I 5. In a plier device for extracting staples and the like from articles fastened thereby, the combination of a pair of pivoted members having handles, a blade carried by one of the members on the opposite side of the pivot from its handle for insertion under the head of a staple, a litter element carried by the other member on the opposite side of the pivot from its handle, said lifter member arranged to move into alinement with the blade when the handles are in open position to adapt it to bear against the work whereby it may be inserted under the head of the staple with the blade, said litter element being movable away from the blade when the handles are pressed together whereby to pry out the staple while the work is held by the blade.
6. In a plier device for extracting staples or the like from articles fastened thereby, the combination of a pair of pivoted members having handles at one side of the pivot and jaws at the opposite side thereof, a relatively thin tapered blade carried by the jaw of one 01 said members to adapt it to be inserted under the head of a staple and pressed against the work, and a litter member carried by the opposite jaw and provided with fingers adapted to aline with the blade when the handles are opened to allow them to pass under the head of the staple in contact with the work, said lifter member being movable away from the blade when the handles are drawn together whereby to withdraw the staple while its clinched legs are straightened by the sides of the blade bearing against the work.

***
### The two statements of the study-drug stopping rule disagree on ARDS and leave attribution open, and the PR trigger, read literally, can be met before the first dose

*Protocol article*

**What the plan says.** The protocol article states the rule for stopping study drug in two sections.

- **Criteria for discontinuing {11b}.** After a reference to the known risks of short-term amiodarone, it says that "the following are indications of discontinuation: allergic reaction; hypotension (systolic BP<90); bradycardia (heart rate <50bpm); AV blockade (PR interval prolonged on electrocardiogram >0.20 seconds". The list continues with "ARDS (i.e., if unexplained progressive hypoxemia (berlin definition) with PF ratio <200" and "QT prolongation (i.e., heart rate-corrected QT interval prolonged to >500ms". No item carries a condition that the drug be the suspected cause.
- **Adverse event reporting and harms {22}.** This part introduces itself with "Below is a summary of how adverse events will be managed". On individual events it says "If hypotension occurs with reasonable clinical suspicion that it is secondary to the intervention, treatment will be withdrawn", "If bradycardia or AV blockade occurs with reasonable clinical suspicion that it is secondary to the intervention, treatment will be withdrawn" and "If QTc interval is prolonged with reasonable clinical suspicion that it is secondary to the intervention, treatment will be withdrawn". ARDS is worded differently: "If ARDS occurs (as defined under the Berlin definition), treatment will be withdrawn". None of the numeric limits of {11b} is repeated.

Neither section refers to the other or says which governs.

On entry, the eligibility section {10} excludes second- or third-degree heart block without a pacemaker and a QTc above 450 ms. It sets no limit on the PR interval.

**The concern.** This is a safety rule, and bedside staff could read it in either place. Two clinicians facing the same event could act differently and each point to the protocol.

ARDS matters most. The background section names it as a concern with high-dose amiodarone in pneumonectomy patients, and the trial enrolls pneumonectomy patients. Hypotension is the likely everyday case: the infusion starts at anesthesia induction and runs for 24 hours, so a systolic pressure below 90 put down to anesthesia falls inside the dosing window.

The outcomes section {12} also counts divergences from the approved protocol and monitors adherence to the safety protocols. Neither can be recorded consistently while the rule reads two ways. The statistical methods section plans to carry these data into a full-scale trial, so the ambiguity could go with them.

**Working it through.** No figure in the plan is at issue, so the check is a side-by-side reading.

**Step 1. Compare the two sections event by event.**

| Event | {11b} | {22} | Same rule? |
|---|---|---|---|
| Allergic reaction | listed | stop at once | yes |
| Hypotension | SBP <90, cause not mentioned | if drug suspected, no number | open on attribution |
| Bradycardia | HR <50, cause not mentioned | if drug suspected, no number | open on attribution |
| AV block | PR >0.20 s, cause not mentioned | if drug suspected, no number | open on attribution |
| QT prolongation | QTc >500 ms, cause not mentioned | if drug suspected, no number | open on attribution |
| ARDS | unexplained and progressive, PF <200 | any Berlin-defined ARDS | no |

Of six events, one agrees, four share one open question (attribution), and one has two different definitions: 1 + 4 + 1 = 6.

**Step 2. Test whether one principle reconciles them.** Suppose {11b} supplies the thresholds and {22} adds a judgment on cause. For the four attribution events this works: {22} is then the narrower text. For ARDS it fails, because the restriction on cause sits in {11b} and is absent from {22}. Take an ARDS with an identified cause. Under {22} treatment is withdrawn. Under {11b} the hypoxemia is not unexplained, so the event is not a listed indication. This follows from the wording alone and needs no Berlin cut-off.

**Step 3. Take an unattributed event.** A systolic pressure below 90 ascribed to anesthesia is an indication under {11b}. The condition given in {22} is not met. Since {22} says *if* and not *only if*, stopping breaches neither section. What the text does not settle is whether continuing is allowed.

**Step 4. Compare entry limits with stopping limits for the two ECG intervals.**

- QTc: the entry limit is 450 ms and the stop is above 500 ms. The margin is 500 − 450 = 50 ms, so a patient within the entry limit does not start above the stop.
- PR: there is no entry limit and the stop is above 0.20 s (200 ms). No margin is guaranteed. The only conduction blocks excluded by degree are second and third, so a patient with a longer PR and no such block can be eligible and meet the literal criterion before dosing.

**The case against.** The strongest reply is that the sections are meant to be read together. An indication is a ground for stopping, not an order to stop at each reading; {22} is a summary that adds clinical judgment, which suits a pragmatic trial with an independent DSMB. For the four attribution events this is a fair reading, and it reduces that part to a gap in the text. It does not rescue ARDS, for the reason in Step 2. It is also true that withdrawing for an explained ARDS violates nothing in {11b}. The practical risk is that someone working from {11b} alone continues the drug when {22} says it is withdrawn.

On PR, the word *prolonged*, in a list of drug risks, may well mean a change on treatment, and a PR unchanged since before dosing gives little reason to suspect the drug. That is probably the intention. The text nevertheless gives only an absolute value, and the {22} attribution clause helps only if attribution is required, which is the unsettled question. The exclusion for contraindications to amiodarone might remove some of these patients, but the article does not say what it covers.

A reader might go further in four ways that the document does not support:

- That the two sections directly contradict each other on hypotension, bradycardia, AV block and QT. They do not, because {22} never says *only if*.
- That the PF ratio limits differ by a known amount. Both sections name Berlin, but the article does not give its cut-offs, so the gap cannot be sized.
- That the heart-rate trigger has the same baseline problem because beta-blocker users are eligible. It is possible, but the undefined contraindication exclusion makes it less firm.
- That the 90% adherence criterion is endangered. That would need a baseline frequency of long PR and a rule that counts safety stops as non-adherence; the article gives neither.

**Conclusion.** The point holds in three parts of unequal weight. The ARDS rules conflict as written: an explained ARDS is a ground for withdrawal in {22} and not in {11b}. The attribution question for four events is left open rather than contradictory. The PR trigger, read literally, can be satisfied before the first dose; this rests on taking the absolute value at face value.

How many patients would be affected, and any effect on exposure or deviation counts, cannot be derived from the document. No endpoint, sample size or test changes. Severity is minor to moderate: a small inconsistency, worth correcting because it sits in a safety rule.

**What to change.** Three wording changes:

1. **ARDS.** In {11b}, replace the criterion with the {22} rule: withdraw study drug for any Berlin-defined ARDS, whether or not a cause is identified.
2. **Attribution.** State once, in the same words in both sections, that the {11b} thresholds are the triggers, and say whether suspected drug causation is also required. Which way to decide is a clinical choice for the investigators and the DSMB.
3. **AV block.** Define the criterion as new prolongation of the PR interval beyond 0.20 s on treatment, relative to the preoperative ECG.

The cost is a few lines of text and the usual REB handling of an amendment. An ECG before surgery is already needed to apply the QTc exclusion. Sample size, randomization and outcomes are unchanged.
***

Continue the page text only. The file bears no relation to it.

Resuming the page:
'7. In a plier device for extracting staples from articles fastened thereby, the combination of a pair or pivoted members having handles at one end and jaws at their opposite ends a blade carried by one of the jaws and formed with openings passing therethrough, and a litter member carried by the opposite jaw and provided with fingers arranged to enter the openings in the blade to aline them with said blade when the handle members are opened to adapt the fingers to be inserted under the head of a staple with the blade and to be withdrawn from said openings by closing the handles to pry out the staple while the work is held by the pressure of the blade thereagainst.
8. In a device of the type specified, the combination or a pair of crossing handle, members pivoted to move relatively of each other, an element carried by one of said members on the opposite side 01' the pivot from the handle andprojecting across the end of the corresponding portion of the other member, said element having a forwardly-extending blade at its end, and a lifter element carried by the other member on the opposite side of the pivot from its handle and adapted for insertion under the head of a staple with the blade, said lifter element and blade being moved toward each other when the handles are moved apart and separated from each other when said handles are moved toward each other.
means and blade being movable toward each other when the handles are swung apart and said liftermeans being movable away from the blade when the handles are moved toward each other.
JOHN F. CAVANAGH.